Carrots, Kale, and Local Food

The summer garden is getting into full swing here at the end of May.  During our workday this Friday, we planned for new crops in the empty beds as Spring plants begin to die back.  Tomatoes are chief on the agenda, but variation selection is always tricky, only because we want everything!  The squash we planted on Tuesday will still take a week or so the sprout, but we put in some good bush beans around the peas, which should be great.  The kale and collards are still absolutely beautiful, and hopefully we’ll keep harvesting those for a while longer.


Weeding is also becoming a chief concern now that we have so much sun after weeks of rain.  They’re popping up everywhere!  We also thinned back the cosmic purple carrots, which based on the ones we pulled out, should be stunning!  Thinning them out will give the other carrots space to grow even bigger and more delicious.


It’s exciting to see the new strawberries in bloom, and the lima beans and fava beans starting to come in.  There are even a few green berries starting to pop up! Can’t wait to see how those turn out. We had fewer volunteers at the garden on Friday than on Tuesday, but still got some good work done, because we are very serious garden professionals, as exemplified below.


This week, I’m reading Animal, Vegetable, Miracle by Barbara Kingsolver, which, in the interest of full disclosure, is a book I’ve read before, but I figured would be a good way to step back into the world of sustainable agriculture.  I’m only about half way through it, but already I’m on a local food kick. Kingsolver is absolutely right about food quality when it comes to seasonality.  We may have access to any food in any season here in America, but none of it is truly great unless it’s been recently picked and minimally handled.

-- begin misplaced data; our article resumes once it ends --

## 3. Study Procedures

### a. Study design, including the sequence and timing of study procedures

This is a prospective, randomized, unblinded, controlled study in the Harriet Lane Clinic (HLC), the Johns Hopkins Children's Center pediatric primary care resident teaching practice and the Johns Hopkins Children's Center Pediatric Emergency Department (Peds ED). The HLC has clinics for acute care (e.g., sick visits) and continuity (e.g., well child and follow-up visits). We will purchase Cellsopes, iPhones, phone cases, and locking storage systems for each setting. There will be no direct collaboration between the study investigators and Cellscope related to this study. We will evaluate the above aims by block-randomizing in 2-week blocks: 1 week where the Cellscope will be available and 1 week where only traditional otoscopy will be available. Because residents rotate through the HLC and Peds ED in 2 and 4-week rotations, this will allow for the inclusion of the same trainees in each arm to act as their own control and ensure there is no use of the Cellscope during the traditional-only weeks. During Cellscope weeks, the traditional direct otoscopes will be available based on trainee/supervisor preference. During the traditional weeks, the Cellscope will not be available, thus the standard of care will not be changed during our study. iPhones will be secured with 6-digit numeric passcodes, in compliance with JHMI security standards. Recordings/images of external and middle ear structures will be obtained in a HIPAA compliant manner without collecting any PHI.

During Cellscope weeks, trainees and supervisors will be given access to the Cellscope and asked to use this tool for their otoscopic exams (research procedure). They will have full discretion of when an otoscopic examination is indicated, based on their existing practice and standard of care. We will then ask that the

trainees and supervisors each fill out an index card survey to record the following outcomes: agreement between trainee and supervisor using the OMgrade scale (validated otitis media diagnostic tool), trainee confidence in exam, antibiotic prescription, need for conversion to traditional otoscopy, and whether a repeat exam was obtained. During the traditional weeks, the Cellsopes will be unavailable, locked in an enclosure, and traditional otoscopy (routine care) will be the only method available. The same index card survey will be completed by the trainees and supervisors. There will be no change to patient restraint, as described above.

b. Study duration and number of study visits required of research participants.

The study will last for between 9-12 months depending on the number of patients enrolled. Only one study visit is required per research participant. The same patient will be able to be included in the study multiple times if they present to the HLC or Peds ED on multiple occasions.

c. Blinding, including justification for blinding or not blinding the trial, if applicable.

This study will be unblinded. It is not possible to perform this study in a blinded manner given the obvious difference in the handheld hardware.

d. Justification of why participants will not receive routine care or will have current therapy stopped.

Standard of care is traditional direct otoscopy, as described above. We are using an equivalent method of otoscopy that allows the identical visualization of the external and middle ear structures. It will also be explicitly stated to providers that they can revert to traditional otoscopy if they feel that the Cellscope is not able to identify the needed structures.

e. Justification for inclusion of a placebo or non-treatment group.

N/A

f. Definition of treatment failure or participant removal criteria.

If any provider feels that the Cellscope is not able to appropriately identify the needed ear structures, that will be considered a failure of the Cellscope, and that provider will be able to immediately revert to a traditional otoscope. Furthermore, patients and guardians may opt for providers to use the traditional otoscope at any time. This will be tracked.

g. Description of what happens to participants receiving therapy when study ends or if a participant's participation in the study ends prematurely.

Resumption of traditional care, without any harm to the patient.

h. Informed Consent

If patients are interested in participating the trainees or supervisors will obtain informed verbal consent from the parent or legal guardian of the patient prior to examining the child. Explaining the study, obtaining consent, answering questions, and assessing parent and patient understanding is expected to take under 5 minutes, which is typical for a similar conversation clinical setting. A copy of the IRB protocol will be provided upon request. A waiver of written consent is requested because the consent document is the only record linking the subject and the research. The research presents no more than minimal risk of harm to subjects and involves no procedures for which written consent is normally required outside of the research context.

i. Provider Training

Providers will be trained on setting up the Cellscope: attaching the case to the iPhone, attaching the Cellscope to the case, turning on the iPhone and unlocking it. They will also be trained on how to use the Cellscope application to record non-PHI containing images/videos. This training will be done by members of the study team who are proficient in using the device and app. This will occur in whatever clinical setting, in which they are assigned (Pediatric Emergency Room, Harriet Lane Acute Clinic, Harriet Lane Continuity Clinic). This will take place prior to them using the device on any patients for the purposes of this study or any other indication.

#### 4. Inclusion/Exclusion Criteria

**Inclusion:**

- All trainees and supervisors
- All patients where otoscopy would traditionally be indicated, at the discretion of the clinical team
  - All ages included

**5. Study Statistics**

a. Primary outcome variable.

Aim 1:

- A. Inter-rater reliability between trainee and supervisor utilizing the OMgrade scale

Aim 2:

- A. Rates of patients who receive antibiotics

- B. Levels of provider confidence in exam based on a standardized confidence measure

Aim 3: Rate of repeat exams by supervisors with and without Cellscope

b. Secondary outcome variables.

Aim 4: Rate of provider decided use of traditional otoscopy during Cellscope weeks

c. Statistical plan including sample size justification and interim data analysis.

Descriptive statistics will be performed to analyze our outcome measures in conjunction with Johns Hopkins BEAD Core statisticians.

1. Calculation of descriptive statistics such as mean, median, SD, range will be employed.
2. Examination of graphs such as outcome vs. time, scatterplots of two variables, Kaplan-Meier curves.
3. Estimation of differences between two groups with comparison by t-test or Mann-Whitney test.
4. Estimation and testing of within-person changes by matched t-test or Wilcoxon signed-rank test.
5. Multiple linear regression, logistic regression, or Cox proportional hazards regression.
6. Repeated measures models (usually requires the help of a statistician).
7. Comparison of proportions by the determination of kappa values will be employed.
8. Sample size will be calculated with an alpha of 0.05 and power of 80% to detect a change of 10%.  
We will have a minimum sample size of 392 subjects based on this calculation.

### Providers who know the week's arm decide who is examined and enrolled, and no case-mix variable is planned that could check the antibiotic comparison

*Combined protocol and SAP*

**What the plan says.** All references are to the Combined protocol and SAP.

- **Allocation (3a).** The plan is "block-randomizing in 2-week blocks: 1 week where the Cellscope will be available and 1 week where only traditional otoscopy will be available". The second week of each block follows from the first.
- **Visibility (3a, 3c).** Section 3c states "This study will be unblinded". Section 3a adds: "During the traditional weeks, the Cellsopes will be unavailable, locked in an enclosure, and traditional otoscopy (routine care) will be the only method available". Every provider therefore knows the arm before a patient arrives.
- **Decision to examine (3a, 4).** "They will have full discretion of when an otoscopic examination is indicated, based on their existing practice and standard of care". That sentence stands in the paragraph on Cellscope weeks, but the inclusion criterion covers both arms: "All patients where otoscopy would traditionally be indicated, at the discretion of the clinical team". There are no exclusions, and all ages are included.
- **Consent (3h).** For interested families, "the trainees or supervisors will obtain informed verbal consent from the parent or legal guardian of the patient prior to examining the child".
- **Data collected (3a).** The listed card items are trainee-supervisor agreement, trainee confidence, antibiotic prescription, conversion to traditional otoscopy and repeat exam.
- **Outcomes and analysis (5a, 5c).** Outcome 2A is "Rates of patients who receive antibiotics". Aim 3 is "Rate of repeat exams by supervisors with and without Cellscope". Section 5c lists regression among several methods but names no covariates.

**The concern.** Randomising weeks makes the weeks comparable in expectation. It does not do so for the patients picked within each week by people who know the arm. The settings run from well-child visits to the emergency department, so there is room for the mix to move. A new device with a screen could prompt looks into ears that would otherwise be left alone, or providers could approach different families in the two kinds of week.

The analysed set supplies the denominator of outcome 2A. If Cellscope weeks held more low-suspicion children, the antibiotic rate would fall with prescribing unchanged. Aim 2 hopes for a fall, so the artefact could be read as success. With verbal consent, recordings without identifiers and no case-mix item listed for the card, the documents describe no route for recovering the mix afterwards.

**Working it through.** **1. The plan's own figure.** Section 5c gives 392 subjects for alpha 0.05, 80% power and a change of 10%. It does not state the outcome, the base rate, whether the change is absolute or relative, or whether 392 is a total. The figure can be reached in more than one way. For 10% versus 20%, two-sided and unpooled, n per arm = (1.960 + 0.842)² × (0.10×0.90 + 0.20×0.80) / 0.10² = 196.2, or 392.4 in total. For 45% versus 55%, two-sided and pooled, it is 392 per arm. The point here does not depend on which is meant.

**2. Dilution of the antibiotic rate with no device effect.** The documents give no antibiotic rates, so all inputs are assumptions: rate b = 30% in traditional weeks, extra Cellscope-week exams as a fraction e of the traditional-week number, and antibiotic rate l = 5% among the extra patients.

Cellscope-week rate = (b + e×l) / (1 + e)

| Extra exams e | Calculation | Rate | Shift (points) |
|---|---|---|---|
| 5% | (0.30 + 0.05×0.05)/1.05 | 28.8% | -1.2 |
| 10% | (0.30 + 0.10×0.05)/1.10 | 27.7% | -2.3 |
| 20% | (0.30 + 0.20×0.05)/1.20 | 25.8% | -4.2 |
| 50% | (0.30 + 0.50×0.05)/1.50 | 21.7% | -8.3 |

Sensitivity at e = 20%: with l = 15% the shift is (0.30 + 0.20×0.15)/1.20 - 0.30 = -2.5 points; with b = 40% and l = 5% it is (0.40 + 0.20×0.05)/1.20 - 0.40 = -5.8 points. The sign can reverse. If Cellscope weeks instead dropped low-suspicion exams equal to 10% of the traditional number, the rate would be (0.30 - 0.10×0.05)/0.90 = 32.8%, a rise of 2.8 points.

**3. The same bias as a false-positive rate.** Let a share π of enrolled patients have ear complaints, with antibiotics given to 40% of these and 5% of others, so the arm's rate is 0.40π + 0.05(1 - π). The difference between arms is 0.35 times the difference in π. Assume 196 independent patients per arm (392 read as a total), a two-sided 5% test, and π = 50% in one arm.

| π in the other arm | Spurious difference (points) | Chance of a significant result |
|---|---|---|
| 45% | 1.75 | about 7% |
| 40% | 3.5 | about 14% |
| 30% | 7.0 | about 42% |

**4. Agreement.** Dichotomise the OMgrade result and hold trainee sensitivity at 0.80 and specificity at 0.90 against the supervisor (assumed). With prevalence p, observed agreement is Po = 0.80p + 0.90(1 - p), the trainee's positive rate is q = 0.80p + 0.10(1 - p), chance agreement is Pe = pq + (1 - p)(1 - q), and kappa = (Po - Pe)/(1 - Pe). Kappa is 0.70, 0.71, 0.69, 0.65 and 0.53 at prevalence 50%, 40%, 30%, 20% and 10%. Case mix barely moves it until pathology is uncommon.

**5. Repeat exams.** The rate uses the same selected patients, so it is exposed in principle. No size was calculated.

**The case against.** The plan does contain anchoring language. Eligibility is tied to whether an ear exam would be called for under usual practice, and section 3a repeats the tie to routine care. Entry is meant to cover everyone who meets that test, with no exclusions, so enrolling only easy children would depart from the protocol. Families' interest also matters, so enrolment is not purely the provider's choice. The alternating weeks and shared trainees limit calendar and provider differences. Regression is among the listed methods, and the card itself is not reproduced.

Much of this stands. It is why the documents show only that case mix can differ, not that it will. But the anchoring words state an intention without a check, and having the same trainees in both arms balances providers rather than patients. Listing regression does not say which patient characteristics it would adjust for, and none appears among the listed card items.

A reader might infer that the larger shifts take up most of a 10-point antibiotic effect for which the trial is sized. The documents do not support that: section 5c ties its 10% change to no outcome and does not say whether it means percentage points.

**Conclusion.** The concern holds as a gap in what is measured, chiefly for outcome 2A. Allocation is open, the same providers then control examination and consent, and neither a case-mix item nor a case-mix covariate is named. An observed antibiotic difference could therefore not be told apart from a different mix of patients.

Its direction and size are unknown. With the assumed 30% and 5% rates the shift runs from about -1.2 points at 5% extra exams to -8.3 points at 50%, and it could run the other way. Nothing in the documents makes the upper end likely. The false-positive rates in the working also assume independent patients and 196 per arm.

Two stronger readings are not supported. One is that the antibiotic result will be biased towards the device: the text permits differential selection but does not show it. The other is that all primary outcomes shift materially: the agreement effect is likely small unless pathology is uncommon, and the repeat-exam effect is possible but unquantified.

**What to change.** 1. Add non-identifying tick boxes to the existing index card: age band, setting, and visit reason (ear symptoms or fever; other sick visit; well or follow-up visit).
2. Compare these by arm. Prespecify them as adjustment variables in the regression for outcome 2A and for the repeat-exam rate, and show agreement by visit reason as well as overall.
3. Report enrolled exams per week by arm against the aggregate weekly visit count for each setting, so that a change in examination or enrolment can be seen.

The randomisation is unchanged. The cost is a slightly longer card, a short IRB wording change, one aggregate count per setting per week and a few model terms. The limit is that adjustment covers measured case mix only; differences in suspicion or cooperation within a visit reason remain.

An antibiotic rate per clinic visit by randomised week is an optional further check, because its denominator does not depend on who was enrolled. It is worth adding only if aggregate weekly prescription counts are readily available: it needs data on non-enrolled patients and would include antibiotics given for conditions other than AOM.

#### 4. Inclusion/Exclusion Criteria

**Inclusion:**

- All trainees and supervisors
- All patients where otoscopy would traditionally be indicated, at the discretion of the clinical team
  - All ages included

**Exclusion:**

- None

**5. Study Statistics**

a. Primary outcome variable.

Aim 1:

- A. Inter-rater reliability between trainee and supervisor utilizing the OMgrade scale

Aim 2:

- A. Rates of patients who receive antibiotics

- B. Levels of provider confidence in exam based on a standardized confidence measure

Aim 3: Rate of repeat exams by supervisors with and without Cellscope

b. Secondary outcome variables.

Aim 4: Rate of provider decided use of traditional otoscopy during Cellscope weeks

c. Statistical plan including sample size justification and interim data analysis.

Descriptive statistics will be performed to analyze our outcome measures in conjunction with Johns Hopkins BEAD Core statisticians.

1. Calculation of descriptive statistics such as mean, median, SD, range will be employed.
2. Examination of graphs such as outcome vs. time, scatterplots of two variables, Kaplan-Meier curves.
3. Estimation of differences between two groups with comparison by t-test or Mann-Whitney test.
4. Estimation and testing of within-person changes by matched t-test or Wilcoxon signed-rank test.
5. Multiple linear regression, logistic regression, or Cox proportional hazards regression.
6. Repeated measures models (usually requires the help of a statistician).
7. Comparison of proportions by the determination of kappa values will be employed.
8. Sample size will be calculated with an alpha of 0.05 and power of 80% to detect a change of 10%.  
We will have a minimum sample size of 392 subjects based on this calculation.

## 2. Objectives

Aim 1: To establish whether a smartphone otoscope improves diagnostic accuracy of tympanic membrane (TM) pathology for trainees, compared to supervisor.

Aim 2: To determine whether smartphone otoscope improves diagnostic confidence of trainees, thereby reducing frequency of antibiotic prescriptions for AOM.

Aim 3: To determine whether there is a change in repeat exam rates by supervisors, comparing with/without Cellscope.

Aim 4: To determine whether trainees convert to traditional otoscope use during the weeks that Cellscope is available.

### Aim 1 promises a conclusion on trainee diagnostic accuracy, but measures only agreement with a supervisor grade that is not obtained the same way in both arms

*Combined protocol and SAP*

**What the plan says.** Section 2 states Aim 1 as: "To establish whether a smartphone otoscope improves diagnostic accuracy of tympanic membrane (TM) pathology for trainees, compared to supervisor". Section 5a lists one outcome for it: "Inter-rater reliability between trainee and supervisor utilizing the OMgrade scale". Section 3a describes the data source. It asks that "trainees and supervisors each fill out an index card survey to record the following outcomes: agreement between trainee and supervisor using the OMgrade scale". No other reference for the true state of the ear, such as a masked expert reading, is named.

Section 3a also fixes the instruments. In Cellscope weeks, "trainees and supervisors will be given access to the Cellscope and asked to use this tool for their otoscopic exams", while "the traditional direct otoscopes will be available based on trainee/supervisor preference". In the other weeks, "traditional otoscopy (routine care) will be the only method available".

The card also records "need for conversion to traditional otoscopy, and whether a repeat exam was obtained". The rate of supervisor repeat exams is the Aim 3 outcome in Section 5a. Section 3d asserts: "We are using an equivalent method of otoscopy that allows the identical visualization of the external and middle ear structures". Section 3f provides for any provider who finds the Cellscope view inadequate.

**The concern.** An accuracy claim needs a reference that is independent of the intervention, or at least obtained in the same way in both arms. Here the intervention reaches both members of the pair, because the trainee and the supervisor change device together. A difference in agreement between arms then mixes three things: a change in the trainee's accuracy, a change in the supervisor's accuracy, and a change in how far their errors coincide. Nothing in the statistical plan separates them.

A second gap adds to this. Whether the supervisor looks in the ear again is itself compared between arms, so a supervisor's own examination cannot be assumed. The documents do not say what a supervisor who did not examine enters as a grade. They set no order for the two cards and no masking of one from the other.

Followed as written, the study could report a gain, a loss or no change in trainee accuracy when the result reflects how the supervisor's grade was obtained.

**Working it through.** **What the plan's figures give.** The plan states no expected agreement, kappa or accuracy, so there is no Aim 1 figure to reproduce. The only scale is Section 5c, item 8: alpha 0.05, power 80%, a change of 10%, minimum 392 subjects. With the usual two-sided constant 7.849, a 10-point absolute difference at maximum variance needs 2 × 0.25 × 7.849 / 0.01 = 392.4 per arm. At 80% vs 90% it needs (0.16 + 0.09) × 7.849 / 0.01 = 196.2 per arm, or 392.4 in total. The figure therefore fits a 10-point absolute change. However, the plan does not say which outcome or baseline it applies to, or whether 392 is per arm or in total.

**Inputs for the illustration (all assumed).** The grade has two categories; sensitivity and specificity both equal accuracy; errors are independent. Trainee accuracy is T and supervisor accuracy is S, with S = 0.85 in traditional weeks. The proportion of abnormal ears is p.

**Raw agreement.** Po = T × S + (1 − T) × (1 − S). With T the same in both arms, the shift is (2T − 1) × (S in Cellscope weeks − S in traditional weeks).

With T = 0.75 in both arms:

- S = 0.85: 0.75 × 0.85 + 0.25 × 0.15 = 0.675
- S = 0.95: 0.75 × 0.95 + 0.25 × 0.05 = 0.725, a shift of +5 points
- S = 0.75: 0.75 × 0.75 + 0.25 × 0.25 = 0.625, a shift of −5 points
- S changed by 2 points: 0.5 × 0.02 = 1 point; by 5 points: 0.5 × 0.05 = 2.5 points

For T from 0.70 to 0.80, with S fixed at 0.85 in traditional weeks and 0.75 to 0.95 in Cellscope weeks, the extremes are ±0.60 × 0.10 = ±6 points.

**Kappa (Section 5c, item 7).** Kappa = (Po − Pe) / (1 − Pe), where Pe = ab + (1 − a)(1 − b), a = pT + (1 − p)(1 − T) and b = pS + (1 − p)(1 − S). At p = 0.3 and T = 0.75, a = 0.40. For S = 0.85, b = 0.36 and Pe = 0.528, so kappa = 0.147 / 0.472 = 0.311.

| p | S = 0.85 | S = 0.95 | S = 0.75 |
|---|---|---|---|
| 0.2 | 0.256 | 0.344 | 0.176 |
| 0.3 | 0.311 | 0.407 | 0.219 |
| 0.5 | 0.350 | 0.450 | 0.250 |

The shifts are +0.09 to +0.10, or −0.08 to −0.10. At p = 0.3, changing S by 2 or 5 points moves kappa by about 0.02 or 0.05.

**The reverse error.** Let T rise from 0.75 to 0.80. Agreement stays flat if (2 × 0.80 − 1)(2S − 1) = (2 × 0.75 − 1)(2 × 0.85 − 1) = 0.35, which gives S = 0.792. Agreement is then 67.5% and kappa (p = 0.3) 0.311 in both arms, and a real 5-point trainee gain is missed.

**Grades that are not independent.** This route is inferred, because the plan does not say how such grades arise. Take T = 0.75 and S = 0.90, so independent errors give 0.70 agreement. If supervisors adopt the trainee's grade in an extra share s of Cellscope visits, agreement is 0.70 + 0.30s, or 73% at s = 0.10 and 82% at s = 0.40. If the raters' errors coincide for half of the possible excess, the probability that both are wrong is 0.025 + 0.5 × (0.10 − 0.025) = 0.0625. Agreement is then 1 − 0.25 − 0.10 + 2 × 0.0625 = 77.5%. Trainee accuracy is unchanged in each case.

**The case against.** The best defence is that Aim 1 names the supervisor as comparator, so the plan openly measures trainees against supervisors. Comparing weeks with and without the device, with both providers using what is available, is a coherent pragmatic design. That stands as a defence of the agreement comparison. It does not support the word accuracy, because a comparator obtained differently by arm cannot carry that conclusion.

That’s why it’s hard to put a finger on truly American cuisine, outside of McDonalds and processed sugar. An abundance of choices comes at the price of specificity, which is a shame because limited variety in food supplies throughout the year usually leads to great recipes, along the lines of “necessity is the mother of invention.” I’ve already discovered several groceries and butchers around Charlottesville with great local food, and plan to patronize them as often as possible this summer and try to stay in season.

Our first day working on the farm was Thursday.  The main thing I’ve learned is that organic vegetable gardening is by far the most labor intensive form of farming.  Elise and I were exhausted by the end of the day, but in the best way possible.  Picking fresh fruit from their strawberry field for lunch has only reaffirmed my love for fresh, local, in season produce, which is Bellair Farm’s specialty.  I have to say, you have not lived until you’ve eaten fresh summer strawberries still warm from the sun.

Until next week, greetings from the Garden Crew!




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